A living tree museum on 281 acres and the National Register of Historic Places, just among other things….

Arnold Arboretum: a heavenly place to visit, hang out, and learn. Check out their website, and since we’re especially fond of history, here’s a direct link to their history page.

Just to put into context for our postcard era, here are two excerpts from a long article that appeared in the Davenport Daily Republican, (Davenport, IA) April 7, 1901. Reading the second portion gives us a little bit of a time-travel effect:  We’re now in the “future” (beyond, to be precise – over 100 years) that the writer was imagining!

Sources:  The Arnold Arboretum of Harvard University. (accessed February 20, 2017).

“Planting Trees In Living Museum.” Davenport Daily Republican. Sunday, April 7, 1901. Sunday. p. 11. (

Brace’s Rock, Cape Ann, Mass.

Braces Rock Cape Ann Mass pc1Braces Rock Cape Ann Mass pc2

Initially, four postcards were found that were addressed to Ida L. Vance; since then we ran across a fifth. This is just the third one getting up on the website, and though it was postmarked in May, it reminds me of chilly November weather (in keeping with a fall-going-into-winter theme.) It’s a view in shades of black and grey on a cream-colored background, of Cape Ann with the lighter-colored rock formation being Brace’s Rock.

See this Wiki article regarding American artist Fitz Henry Lane (1804 – 1865) for another view:  the artist’s painting, Brace’s Rock, Eastern Point, Gloucester (circa 1864).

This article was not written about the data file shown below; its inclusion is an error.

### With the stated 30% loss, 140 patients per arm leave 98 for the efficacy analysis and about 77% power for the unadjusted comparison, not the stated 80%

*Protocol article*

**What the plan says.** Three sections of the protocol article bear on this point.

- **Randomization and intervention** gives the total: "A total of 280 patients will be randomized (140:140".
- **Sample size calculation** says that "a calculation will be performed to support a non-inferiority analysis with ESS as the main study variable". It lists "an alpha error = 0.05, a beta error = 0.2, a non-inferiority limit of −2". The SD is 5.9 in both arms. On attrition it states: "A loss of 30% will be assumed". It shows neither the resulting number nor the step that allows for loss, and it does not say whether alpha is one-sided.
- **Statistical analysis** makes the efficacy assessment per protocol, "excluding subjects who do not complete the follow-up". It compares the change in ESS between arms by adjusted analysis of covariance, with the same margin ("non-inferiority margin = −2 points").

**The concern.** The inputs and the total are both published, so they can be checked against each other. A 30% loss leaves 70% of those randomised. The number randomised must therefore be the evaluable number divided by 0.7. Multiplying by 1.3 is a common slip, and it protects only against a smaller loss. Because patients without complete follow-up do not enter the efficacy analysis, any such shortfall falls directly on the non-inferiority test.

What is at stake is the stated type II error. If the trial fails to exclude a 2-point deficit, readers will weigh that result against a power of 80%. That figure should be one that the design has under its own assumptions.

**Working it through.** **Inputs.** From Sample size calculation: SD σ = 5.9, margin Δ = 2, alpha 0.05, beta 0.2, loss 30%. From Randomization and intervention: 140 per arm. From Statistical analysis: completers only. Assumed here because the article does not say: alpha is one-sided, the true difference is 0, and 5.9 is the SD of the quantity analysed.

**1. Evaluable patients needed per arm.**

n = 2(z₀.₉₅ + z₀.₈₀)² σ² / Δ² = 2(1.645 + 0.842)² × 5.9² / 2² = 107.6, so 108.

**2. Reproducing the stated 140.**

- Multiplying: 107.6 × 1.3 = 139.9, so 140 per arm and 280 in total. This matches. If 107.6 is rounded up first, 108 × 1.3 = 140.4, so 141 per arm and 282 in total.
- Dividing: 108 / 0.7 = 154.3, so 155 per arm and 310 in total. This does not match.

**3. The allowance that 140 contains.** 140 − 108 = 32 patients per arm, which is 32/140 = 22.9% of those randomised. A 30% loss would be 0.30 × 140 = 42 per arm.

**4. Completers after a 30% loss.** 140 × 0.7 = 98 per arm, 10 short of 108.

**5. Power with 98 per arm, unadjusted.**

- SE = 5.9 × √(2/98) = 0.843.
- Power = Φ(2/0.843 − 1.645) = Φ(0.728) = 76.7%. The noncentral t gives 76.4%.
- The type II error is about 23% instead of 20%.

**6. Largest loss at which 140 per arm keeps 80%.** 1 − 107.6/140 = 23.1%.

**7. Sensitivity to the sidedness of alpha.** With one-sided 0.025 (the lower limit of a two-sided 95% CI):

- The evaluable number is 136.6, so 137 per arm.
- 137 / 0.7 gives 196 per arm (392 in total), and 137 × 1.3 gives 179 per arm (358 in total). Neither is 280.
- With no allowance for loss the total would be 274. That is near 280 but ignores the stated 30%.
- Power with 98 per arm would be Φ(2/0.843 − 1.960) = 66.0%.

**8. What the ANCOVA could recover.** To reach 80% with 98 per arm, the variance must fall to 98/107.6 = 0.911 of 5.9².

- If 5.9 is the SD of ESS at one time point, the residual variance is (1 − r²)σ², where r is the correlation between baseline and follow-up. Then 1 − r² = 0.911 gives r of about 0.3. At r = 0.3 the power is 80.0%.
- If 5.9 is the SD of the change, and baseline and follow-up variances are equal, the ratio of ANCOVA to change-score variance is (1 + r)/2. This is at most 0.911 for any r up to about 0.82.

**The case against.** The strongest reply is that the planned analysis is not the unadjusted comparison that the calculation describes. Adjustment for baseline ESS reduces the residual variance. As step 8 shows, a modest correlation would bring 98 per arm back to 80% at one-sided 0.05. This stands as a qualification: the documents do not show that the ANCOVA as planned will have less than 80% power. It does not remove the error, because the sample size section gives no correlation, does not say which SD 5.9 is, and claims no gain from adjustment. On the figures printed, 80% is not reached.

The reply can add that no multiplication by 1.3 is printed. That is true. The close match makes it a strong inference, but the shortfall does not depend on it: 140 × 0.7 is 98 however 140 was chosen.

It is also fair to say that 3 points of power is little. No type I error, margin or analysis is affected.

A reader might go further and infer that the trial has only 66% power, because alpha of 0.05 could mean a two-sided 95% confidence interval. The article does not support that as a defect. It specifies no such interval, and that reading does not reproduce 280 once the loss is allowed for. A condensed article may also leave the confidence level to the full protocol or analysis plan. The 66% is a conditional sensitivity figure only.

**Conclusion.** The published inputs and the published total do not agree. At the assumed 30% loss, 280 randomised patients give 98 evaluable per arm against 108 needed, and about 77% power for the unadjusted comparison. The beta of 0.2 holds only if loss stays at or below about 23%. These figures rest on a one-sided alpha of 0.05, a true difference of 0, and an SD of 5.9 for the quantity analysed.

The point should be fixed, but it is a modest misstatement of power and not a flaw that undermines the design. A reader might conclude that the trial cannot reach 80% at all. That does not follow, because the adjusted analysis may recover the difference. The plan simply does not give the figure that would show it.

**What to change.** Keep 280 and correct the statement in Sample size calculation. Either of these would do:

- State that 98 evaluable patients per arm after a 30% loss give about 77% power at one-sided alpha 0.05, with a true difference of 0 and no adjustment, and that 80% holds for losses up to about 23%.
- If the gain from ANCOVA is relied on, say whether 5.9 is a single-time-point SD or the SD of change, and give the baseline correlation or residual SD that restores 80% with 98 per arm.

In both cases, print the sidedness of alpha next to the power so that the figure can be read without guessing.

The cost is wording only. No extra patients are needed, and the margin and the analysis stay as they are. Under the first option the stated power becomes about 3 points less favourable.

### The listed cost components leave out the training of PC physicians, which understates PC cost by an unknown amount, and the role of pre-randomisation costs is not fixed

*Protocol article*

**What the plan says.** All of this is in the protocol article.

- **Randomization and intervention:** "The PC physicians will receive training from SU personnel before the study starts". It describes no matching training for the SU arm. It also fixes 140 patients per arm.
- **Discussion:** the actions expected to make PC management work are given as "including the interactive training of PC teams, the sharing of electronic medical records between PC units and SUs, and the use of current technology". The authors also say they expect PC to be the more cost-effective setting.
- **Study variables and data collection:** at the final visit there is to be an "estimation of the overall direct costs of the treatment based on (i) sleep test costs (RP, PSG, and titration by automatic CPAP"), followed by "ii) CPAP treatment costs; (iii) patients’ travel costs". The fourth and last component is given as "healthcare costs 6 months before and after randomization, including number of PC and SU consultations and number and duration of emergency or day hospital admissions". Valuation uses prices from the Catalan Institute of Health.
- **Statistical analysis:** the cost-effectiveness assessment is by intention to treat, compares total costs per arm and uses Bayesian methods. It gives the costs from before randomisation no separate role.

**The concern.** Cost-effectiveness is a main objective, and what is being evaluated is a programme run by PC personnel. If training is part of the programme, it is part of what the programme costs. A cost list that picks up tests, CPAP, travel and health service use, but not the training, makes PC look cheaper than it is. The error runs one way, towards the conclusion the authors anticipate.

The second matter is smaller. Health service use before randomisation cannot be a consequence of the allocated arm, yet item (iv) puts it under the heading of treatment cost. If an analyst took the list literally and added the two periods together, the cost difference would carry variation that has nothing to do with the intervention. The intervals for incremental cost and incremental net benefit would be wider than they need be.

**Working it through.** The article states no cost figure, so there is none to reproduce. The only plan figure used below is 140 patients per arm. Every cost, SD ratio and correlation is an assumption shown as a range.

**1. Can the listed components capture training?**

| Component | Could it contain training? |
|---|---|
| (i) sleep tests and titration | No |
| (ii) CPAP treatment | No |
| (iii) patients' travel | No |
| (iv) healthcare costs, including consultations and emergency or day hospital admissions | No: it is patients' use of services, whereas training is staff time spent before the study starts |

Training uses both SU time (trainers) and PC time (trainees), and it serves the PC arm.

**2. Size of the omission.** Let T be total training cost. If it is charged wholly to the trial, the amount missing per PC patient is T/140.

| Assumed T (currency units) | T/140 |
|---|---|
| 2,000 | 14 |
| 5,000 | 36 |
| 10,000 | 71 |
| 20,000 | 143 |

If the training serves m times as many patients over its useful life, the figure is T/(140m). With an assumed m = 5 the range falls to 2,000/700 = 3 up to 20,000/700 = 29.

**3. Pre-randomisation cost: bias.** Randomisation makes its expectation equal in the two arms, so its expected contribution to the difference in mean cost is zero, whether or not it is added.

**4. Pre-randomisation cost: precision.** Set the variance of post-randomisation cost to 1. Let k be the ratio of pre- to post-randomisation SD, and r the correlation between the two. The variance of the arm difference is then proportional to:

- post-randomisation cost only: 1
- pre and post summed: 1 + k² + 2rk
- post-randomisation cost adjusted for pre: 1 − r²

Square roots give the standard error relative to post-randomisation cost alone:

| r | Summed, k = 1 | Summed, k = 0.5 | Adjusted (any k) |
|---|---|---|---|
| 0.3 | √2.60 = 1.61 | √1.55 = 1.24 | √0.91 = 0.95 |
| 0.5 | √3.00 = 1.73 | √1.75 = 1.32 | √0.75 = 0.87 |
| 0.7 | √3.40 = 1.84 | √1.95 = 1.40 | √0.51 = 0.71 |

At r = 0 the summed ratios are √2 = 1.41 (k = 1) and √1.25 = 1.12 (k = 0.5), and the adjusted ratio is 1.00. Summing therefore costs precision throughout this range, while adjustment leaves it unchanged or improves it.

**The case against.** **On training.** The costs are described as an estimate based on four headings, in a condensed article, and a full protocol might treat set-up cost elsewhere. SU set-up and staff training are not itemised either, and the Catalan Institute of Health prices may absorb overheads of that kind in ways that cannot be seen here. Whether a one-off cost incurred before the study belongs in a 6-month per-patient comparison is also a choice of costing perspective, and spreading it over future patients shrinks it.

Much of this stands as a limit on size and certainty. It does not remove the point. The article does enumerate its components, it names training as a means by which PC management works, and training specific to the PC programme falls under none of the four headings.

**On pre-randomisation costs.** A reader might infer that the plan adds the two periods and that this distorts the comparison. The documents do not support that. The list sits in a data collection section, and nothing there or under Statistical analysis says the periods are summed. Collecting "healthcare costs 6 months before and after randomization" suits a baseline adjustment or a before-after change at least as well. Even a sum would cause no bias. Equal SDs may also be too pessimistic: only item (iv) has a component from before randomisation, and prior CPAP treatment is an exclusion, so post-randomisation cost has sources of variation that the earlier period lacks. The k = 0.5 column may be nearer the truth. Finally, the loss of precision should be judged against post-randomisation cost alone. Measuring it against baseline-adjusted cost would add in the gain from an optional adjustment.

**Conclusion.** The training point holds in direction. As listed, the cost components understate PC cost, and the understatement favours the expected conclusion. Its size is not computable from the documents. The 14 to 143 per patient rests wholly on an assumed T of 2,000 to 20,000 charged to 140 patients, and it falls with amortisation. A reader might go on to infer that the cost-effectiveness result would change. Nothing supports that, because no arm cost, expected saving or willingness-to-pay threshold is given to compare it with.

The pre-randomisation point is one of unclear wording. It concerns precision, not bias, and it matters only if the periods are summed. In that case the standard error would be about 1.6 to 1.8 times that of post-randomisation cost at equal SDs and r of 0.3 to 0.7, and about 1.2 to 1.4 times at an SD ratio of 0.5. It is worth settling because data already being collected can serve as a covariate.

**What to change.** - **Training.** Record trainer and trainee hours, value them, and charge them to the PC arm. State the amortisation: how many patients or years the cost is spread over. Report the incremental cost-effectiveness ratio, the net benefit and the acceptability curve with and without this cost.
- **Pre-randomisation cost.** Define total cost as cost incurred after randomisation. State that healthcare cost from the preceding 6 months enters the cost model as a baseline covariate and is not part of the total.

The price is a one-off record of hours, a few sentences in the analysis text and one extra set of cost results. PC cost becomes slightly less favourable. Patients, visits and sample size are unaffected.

Braces Rock Eastern Point Gloucester by Fitz Henry Lane

But from browsing through historical newspapers, what is striking, is the sense of forgotten history, but also of the contrast between today and “yesterday” when the East Coast waters seemed to be full of schooners, steamers, whalers, and newspapers and journals were full of reports on the same. Stepping back a little further in time (just through the fog…)

Storms and wrecks

From a December 1859 article in American Traveler, regarding the wreck of the schooner Prudence Nickerson, who’s crew (or captain or both) mistook another ship’s light for that of (presumably) a lighthouse:  “The light proved to be that of the steamer M. Sanford, lying at anchor between Ten Pound Island and the Point, and was seen over the low land at Brace’s Cove. The Prudence ran a short time when she struck on the eastern end of Brace’s Rock, and went to pieces in about two hours. The captain and crew succeeded in getting on the rock by means of the main bottom, although one of them was nearly washed off in the attempt. They saved nothing but what they had on and remained on the rock till daylight, when they waded ashore.”